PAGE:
A five figure compensation sum has been secured for an artist and illustrator whose arm was damaged through negligent surgery.
Margaret Gold, a professional illustrator has been left devastated after vital nerves in her armpit were severed during routine surgery to test for breast cancer at the Glenfield Hospital in Leicester.
In March 2009, Margaret noticed a lump in the centre of her armpit and was referred to Glenfield Hospital for further tests. The tests however were not clear enough for doctors to make a diagnosis so as such underwent investigative surgery, where the lump would either be completely removed or a sample taken to allow for further tests to be carried out.
The operation took place in April 2009 and she was warned she may not be able to move her arm properly for a few days afterwards. When the movement in Margaret's limp arm didn't improve, the surgeon admitted at a follow-up appointment that she had cut nerves in Margaret's armpit and that she may never regain the movement in her arm and hand again.
Following these findings, further tests and examinations at the Spire Leicester Hospital confirmed she had serious nerve damage and in September she underwent another operation at the Royal Orthopaedic Hospital in Stanmore to help repair the damage.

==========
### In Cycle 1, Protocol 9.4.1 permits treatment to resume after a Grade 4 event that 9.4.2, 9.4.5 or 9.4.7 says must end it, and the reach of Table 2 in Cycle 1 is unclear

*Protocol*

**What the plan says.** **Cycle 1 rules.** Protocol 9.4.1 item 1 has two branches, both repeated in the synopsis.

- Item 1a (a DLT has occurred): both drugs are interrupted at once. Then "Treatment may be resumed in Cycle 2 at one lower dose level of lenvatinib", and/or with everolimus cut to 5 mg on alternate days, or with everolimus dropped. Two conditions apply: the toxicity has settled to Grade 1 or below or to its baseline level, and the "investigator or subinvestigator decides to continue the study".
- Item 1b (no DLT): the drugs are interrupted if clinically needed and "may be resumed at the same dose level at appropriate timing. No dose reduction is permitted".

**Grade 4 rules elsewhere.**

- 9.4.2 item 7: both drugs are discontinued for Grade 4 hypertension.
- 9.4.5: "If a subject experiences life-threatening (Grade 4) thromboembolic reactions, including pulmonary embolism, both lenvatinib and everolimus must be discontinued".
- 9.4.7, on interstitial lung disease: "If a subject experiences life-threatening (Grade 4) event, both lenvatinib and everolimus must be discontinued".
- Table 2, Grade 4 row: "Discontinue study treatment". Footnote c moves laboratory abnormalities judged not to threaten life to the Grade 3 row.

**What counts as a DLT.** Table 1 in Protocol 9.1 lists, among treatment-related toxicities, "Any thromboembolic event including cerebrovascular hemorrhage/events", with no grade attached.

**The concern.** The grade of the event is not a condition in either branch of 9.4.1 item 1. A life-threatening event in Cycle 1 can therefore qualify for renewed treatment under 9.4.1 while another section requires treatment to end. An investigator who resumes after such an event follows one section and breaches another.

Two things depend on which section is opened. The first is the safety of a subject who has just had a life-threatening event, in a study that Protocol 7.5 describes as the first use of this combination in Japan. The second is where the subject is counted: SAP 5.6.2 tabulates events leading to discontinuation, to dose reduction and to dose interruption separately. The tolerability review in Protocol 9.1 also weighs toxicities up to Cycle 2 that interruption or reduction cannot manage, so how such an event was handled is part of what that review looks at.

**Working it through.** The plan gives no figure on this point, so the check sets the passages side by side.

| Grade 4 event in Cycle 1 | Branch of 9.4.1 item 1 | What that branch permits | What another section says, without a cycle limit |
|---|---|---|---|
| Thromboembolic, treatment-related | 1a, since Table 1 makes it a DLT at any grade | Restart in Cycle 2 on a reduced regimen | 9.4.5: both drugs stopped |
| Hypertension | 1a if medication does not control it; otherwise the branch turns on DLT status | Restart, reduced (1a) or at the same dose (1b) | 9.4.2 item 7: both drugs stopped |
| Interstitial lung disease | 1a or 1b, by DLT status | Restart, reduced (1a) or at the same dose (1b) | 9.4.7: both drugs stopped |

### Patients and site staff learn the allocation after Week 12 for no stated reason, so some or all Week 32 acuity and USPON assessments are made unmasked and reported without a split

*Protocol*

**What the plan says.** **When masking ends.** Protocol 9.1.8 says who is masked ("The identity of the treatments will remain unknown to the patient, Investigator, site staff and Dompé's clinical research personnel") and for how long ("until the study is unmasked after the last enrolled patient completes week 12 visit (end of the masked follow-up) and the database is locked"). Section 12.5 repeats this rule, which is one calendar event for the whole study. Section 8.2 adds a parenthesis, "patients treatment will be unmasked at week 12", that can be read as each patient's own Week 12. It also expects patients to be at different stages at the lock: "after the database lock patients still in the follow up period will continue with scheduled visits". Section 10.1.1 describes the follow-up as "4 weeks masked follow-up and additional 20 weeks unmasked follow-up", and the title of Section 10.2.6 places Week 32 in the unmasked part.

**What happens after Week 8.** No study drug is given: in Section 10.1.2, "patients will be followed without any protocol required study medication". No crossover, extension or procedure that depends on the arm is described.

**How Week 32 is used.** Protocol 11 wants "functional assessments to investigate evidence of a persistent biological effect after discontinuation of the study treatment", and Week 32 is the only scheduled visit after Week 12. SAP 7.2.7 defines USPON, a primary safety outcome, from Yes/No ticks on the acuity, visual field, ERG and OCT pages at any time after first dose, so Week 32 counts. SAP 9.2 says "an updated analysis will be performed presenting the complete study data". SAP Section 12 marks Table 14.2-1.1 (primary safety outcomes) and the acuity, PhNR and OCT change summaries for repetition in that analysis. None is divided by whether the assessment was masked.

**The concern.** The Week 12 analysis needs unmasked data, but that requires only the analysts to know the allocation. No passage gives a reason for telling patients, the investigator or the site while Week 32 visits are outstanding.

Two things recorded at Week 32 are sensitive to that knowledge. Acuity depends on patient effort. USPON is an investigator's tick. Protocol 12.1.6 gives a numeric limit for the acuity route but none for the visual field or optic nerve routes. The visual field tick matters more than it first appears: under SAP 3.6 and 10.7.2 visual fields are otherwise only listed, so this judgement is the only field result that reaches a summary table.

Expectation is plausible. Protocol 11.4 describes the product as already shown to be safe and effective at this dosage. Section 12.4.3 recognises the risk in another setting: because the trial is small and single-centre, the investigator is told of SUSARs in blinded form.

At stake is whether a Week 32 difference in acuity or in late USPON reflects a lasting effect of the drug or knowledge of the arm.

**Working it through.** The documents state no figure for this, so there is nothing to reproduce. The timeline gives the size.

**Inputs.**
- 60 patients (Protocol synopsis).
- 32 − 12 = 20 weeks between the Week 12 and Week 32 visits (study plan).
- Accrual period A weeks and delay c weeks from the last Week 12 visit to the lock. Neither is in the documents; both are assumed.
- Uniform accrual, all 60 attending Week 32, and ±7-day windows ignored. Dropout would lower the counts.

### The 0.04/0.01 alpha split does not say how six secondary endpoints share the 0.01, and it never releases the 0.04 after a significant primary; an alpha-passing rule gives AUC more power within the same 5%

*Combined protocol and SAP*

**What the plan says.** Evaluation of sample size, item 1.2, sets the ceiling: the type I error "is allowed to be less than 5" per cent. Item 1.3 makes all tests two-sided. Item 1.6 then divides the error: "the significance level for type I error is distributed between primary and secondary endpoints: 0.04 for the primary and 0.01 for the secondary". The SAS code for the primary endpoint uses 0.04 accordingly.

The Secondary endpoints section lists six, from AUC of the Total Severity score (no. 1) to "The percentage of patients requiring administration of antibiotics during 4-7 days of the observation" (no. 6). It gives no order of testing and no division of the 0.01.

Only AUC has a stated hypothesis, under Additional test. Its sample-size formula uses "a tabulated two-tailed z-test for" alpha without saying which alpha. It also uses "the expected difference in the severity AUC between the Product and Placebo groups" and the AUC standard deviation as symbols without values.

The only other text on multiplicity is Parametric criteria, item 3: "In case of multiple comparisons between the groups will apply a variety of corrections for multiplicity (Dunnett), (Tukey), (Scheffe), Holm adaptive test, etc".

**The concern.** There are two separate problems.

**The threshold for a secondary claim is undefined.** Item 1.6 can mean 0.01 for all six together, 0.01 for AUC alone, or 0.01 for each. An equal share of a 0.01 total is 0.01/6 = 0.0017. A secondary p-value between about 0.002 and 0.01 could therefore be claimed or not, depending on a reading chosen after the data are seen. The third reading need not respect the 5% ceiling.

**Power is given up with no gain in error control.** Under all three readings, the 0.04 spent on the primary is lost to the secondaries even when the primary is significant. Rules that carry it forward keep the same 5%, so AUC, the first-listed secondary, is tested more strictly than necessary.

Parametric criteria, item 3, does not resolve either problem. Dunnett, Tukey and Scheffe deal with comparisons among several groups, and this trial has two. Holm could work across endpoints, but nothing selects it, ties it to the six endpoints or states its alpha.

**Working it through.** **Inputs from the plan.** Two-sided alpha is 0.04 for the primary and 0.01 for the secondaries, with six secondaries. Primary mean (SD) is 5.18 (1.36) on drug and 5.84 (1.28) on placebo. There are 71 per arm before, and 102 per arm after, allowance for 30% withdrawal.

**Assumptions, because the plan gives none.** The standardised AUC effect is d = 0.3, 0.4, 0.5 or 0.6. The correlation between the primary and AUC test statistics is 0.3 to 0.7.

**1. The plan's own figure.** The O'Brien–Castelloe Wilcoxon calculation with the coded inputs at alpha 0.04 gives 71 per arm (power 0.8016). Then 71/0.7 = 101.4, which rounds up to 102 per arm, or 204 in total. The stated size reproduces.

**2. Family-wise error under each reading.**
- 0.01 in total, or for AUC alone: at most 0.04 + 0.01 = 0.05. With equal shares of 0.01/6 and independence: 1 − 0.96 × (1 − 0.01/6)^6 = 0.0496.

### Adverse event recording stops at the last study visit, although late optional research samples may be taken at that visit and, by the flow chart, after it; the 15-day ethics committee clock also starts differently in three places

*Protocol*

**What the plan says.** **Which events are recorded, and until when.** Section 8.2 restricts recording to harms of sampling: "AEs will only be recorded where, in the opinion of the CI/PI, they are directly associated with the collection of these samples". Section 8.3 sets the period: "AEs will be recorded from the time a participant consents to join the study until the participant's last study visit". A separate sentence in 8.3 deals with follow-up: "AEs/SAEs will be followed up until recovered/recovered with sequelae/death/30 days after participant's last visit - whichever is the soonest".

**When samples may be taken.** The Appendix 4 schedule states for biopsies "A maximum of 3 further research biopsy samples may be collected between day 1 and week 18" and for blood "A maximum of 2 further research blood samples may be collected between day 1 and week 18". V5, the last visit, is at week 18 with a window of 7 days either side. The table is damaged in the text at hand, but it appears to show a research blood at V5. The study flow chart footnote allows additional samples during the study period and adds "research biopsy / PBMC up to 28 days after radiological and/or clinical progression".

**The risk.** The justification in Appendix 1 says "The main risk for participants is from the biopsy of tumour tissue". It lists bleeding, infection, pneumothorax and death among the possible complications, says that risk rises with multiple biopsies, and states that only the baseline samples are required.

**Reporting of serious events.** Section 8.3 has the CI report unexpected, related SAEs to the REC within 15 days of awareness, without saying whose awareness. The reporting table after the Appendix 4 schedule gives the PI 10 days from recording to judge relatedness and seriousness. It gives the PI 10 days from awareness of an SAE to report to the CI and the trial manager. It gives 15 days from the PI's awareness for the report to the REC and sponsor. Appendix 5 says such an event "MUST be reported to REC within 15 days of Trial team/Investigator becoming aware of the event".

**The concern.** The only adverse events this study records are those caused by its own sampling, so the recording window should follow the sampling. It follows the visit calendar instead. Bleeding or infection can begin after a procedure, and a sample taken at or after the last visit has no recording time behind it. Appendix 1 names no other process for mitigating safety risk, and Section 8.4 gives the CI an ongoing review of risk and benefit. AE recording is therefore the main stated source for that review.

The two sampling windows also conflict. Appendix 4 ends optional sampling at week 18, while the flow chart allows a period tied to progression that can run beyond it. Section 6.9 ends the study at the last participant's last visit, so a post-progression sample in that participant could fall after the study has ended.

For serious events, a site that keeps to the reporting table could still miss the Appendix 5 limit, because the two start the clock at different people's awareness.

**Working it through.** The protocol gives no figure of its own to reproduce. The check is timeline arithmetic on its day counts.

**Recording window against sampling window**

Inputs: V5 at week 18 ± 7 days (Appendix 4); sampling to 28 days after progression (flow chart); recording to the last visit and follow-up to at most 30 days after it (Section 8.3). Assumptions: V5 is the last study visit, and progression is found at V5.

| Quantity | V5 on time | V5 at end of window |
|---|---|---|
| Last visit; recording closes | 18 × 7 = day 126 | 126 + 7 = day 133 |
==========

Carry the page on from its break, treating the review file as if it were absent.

Through the hard work of Anna Manning, specialist solicitor from Irwin Mitchell, a settlement of £37,000 from The University Hospitals of Leicester NHS Trust has been secured for Margaret after they admitted liability. The settlement will be partly used to allow Margaret to get access to vital physiotherapy to help improve function in the arm.
Commenting on the case, solicitor Anna Manning stated: "This has been a difficult time for Margaret. She put her trust in doctors at Glenfield Hospital and sadly, the surgery and aftercare she received was below standard. Since the surgery she has not been able to use her left hand in the same way as before, and she has struggled to carry on looking after herself and her home as she used to."
"The operation was meant to be a routine procedure but mistakes during surgery has had a major impact on Margaret's life. It also took the hospital so long to refer Margaret for essential follow-up treatment that it was impossible to repair the damage."
"Now that they have admitted responsibility for her injury Margaret can continue to access the rehabilitation she needs. I am pleased for Margaret that the Trust has acknowledged their mistakes, and hope they will take steps to prevent mistakes like this happening again in the future."
Margaret says: "I've had lots of physiotherapy and occupational therapy which helped me regain some movement in my arm but I still have to wear splints to support my wrist."
"Since the operation I've not been able to carry on with my artwork, which has been heartbreaking for me because it is my passion."
"I also loved being out in my garden but I'm not strong enough anymore. It is difficult to imagine how many day to day tasks are extremely difficult when you only have one good hand."
"To think this all could have been prevented is really upsetting but I'm relieved the Trust has admitted they are at fault and have taken my case seriously so procedures can be put in place so that others don't have to suffer as I have."